Sorry for the length of the response (much of which I've said on other posts before) but I really think that people who are adventurous and who are capable drivers would miss out by being driven. Disclaimer: my position does not apply to driving alone off the beaten path, driving at night, driving distances on terrible back country roads, and driving in a non-suv car.

Jim
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Old Oct 10th, 2003, 11:03 AM
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In my trip to CR last year, I was the designated navigator and my traveling companion, the driver. And as others have described, signage is not a strong point in Costa Rica --- if you see the name of the next town on your map, and that's what looks like where you're going, then you know you're still on the right road.

We actually were pulled over by the police; apparently we were over the speed limit in a school zone. My friend (who speaks basic Spanish) was very polite to the officer and "pretended" not to fully understand what he was saying. I was sitting there smiling like an idiot (yes, sir, yes sir, we're stupido americano tourists and please don't haul us off to the pokey). Fortunately, he gave us a warning (I understood enough Spanish for that) and we went on our way ---- SLOWLY, very slowly.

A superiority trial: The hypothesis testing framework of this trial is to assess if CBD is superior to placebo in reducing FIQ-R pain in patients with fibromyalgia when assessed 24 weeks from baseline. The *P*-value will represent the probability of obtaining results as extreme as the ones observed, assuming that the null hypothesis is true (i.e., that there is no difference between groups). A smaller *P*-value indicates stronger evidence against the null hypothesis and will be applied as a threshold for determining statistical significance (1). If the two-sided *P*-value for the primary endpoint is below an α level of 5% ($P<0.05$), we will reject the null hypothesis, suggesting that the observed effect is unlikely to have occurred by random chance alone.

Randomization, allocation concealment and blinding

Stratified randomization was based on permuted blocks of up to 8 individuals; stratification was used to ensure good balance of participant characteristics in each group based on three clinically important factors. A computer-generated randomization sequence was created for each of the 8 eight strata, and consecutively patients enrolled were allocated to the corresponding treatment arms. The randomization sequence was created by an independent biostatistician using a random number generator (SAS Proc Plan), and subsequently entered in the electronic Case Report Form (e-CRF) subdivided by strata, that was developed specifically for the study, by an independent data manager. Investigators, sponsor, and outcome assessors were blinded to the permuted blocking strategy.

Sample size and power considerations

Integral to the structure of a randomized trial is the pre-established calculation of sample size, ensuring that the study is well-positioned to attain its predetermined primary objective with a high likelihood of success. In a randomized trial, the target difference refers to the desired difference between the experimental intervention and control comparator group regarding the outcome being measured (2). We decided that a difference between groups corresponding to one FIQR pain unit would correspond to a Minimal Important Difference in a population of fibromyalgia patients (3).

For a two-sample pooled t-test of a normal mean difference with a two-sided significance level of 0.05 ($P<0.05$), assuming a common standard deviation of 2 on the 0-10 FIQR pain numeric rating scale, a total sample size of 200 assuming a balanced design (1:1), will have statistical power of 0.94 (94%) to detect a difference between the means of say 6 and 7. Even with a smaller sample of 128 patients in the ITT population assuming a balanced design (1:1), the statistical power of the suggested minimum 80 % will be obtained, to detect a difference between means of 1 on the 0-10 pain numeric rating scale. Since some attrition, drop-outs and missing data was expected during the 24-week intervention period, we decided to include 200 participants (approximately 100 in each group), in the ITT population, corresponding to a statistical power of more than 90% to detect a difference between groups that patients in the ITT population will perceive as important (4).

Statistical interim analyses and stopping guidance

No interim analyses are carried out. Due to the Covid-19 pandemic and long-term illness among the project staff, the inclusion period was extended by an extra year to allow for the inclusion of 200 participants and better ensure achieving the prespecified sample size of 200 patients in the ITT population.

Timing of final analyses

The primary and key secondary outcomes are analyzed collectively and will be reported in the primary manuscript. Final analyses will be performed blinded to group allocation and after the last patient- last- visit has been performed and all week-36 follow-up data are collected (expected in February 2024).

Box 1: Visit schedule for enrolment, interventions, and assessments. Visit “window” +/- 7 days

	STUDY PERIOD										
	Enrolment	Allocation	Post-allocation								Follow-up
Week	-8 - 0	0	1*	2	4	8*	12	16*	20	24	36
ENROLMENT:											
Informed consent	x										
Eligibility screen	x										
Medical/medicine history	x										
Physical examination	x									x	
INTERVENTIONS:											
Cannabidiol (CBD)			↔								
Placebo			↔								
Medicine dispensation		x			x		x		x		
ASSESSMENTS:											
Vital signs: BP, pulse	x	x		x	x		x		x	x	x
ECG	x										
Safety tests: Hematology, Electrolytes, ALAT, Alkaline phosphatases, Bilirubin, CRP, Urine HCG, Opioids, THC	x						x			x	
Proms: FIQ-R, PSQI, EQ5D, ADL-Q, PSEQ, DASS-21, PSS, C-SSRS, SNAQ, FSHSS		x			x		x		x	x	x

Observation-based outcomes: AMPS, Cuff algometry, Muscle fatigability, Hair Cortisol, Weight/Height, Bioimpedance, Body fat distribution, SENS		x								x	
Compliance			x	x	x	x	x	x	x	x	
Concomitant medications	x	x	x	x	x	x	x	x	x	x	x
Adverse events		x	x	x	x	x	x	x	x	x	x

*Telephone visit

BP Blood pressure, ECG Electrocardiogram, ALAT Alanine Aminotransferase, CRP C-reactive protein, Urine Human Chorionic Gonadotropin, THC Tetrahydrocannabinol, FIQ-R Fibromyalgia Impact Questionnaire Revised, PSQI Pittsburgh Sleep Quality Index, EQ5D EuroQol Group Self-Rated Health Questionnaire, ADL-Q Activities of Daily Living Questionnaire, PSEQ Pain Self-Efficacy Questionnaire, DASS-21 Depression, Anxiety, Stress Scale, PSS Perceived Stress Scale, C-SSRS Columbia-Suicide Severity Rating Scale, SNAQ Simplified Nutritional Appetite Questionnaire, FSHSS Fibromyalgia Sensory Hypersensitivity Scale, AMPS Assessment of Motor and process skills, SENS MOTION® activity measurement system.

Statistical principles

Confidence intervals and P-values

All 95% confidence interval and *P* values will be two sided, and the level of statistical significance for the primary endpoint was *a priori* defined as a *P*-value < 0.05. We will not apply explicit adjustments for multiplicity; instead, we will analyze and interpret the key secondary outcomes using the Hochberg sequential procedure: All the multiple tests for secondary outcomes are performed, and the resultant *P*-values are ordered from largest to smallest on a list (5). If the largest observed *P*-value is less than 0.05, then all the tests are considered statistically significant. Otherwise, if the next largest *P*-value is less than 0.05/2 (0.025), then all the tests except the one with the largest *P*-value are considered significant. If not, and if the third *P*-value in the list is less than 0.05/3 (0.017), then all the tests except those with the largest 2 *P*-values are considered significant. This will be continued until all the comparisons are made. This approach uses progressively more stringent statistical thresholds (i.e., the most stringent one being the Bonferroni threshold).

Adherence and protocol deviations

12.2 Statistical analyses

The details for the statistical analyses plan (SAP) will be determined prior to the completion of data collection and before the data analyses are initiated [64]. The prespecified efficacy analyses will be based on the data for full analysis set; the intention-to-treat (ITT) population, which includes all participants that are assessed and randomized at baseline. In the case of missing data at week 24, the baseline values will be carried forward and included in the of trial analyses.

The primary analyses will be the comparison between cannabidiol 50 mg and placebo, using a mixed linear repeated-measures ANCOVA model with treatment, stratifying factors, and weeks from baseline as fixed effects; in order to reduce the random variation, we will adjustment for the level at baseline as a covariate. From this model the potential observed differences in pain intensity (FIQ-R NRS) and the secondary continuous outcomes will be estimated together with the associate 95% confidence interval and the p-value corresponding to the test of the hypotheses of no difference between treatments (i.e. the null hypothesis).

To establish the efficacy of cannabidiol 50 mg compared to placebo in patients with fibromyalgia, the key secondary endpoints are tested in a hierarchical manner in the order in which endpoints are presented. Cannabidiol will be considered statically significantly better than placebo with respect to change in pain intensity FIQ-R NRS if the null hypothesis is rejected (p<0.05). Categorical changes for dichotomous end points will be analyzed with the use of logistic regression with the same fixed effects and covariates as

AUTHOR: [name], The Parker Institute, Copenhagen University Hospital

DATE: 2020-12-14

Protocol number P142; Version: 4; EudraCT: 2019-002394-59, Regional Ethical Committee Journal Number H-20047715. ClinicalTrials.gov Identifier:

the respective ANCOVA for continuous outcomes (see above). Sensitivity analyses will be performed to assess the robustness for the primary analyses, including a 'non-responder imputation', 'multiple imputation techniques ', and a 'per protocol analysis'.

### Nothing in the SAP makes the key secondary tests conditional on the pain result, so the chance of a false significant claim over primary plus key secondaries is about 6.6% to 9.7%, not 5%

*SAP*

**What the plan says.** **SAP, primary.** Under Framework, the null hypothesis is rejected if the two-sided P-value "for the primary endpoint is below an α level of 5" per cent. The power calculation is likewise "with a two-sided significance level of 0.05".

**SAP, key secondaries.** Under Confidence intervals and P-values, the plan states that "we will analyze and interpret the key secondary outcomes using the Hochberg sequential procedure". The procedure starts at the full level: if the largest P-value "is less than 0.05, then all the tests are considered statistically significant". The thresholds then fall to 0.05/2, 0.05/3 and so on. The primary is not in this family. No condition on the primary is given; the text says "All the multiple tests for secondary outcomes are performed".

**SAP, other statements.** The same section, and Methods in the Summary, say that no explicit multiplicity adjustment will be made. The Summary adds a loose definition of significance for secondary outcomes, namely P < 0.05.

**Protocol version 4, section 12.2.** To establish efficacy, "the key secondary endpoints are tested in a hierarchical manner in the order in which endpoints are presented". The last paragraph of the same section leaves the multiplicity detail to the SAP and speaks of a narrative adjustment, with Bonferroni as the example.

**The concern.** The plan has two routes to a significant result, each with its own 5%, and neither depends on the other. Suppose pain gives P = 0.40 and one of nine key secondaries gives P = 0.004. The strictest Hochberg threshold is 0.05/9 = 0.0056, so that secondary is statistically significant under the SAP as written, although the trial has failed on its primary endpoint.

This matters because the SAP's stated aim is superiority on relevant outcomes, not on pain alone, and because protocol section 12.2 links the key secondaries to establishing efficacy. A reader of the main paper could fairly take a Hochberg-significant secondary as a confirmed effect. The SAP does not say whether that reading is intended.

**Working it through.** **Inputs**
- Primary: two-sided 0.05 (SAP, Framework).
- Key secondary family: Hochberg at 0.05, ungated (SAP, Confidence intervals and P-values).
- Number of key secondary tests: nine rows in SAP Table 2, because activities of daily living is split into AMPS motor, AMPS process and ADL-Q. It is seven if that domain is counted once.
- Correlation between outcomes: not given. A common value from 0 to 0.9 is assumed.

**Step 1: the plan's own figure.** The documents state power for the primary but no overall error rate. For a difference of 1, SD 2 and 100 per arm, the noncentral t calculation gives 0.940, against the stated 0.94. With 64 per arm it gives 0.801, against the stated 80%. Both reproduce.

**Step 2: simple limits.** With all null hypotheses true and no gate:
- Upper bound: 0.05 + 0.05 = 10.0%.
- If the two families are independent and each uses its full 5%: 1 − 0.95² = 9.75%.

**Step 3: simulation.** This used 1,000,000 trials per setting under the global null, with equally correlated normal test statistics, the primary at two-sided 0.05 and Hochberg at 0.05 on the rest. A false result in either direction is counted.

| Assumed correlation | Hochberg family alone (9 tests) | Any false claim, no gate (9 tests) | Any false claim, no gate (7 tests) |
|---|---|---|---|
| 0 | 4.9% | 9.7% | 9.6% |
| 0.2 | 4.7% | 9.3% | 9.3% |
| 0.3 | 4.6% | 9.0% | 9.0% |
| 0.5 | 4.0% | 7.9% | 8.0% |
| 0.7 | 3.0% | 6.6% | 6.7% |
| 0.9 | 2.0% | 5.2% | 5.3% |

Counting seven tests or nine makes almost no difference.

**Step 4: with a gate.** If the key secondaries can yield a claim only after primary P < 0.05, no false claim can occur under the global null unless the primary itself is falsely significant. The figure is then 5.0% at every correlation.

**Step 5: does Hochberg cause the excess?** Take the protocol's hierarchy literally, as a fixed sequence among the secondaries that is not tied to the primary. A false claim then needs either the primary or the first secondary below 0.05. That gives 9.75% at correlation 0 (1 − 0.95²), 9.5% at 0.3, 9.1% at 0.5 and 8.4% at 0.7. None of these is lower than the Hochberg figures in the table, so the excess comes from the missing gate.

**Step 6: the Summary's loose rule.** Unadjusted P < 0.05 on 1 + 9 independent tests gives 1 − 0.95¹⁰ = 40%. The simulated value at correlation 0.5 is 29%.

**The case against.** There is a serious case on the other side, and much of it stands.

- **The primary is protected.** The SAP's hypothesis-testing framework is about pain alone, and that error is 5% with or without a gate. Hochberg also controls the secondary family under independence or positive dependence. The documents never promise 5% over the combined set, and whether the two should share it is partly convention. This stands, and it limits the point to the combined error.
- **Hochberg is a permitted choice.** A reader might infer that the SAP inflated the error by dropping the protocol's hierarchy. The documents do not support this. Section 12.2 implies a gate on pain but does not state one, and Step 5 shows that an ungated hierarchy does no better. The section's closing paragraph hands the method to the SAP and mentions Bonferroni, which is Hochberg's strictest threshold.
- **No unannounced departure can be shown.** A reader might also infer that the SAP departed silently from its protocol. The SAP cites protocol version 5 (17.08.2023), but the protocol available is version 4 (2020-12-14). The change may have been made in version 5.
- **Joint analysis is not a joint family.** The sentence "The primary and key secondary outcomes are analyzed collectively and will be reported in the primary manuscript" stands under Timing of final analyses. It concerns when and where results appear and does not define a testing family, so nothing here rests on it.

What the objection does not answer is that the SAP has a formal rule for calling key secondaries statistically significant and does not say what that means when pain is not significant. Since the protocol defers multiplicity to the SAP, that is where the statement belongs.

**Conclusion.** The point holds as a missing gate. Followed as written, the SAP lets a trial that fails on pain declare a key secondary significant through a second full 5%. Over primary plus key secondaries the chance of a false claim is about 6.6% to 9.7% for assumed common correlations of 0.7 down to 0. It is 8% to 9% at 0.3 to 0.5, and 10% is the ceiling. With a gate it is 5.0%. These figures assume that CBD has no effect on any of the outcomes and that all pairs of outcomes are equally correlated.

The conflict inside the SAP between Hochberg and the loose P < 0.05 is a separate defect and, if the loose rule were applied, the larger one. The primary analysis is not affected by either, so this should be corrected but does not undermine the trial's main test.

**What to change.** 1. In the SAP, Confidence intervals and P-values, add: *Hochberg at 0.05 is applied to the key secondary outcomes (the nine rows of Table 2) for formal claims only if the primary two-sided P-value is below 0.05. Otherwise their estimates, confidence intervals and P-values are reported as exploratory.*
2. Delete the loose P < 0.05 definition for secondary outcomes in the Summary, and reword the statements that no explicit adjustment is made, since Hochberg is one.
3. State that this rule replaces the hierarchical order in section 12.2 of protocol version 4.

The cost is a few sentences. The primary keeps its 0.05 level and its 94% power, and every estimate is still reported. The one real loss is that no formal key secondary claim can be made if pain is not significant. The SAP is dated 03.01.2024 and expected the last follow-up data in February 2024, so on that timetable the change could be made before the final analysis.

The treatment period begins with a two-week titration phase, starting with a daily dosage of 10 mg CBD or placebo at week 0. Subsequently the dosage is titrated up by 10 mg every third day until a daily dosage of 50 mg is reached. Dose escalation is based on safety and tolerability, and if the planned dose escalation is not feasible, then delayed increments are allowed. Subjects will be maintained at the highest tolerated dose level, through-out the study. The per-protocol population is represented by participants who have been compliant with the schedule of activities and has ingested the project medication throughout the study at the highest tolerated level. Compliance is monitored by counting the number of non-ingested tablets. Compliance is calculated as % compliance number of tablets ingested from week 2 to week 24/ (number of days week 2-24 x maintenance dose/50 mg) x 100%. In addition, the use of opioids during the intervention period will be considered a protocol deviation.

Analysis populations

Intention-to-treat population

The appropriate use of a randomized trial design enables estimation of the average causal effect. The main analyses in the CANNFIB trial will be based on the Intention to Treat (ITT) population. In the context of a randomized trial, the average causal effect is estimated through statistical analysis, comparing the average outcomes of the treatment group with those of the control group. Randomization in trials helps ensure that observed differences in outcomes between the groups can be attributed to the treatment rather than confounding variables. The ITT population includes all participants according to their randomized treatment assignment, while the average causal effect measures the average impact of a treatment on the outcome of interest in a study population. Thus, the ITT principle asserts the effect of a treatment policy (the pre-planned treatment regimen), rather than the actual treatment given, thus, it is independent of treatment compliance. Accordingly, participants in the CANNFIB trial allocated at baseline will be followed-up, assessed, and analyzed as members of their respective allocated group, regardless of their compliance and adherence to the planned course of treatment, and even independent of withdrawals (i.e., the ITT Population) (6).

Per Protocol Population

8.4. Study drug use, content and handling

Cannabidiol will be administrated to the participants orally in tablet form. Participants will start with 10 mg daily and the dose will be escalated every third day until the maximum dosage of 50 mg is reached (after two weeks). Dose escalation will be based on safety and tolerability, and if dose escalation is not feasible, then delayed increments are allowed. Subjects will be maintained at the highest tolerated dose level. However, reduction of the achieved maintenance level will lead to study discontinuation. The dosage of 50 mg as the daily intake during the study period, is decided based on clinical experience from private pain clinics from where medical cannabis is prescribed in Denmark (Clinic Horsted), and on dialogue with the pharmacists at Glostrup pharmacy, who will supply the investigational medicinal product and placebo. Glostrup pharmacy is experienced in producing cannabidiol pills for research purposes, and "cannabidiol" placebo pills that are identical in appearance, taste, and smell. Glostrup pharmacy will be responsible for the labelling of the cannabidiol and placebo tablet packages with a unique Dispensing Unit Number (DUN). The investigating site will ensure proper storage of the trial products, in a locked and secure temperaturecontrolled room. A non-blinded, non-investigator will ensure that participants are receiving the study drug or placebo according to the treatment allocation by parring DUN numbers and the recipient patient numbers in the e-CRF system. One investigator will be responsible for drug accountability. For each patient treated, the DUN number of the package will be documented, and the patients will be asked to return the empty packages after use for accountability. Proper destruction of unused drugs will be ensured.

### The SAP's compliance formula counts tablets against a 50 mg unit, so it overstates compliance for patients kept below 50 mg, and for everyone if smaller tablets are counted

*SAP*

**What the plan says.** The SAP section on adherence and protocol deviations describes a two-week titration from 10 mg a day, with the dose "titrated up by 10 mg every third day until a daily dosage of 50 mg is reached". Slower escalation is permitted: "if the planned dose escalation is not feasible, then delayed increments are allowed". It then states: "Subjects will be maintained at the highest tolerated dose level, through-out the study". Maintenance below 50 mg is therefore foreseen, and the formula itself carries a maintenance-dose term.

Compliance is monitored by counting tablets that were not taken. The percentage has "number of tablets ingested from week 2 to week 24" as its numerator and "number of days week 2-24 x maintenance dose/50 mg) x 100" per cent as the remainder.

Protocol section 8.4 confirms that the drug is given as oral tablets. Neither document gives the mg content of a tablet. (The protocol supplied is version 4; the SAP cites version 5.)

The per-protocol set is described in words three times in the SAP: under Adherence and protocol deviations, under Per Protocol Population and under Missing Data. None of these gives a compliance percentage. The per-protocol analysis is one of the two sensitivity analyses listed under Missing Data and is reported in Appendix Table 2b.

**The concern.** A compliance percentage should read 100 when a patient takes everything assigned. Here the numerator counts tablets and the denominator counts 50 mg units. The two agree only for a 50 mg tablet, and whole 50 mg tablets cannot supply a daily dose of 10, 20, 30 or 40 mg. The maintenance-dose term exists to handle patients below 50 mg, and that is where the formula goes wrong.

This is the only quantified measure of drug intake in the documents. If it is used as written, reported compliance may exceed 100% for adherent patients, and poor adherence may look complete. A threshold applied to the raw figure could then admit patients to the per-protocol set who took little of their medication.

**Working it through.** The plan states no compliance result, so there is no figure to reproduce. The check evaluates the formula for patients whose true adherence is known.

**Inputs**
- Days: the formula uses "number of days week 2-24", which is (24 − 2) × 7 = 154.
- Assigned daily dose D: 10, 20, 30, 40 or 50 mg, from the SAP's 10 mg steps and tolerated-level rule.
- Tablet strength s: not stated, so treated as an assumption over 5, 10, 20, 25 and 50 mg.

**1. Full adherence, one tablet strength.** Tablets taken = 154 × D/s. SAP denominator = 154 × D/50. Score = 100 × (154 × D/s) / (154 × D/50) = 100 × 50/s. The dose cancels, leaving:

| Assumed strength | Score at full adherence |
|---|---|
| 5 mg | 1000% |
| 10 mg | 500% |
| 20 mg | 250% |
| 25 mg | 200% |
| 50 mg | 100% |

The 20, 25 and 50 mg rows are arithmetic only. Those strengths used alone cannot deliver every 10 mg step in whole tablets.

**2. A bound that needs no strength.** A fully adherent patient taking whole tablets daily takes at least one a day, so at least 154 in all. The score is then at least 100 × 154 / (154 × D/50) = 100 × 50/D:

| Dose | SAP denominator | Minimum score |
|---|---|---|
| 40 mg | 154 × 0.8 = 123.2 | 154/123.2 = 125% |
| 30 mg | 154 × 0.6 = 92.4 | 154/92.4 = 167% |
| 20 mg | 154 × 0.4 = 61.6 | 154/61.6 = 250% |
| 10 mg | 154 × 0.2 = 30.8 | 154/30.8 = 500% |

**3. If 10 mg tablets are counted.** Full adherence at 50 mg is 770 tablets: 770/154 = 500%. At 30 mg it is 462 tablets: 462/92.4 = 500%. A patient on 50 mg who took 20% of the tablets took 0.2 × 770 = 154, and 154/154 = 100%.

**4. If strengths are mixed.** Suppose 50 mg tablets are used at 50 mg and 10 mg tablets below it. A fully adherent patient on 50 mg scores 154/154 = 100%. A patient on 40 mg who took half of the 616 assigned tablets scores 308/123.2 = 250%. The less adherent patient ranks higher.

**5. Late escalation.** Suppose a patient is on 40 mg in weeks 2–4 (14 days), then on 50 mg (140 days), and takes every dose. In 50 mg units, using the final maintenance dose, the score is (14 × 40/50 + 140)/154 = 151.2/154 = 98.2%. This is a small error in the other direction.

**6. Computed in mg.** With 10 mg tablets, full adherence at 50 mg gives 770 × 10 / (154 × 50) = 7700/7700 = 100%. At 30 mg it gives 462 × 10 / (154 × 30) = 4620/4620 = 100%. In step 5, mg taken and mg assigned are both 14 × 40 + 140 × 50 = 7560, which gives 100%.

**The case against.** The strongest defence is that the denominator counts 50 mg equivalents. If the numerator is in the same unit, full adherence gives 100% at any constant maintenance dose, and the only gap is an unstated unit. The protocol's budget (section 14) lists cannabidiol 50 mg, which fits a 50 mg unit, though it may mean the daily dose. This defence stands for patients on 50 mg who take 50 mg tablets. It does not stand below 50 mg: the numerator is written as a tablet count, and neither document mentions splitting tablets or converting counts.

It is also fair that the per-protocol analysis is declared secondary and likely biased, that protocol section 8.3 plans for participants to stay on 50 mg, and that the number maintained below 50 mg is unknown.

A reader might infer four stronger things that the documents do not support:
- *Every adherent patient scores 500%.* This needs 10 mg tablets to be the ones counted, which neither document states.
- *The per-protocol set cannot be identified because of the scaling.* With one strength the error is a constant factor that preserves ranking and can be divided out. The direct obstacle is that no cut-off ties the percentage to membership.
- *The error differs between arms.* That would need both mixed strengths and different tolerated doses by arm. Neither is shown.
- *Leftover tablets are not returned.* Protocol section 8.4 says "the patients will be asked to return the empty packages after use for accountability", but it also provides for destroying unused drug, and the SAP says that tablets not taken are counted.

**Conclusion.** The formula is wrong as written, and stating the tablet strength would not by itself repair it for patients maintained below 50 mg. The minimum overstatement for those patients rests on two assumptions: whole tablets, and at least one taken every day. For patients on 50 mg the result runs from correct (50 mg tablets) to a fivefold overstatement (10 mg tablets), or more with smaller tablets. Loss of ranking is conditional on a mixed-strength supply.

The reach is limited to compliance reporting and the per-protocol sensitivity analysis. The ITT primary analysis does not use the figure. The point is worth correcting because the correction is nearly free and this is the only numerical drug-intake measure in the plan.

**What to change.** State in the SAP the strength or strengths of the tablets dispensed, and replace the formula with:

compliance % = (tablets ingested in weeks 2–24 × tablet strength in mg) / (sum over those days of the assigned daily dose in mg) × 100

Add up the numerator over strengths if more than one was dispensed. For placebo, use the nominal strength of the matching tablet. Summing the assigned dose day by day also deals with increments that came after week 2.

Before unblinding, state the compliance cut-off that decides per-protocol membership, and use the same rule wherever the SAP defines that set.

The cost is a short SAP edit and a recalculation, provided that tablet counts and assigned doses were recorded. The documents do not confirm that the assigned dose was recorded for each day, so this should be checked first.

One suggestion I have for anyone renting a car in CR. Do NOT rent a sedan; really want an SUV, be it rainy or dry season. And the reason for this choice is to sit high on the road and have your best view to dodge the potholes.
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Old Oct 11th, 2003, 07:38 AM
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Lots and lots of good advice by the previous posters. A couple of things worth mentioning.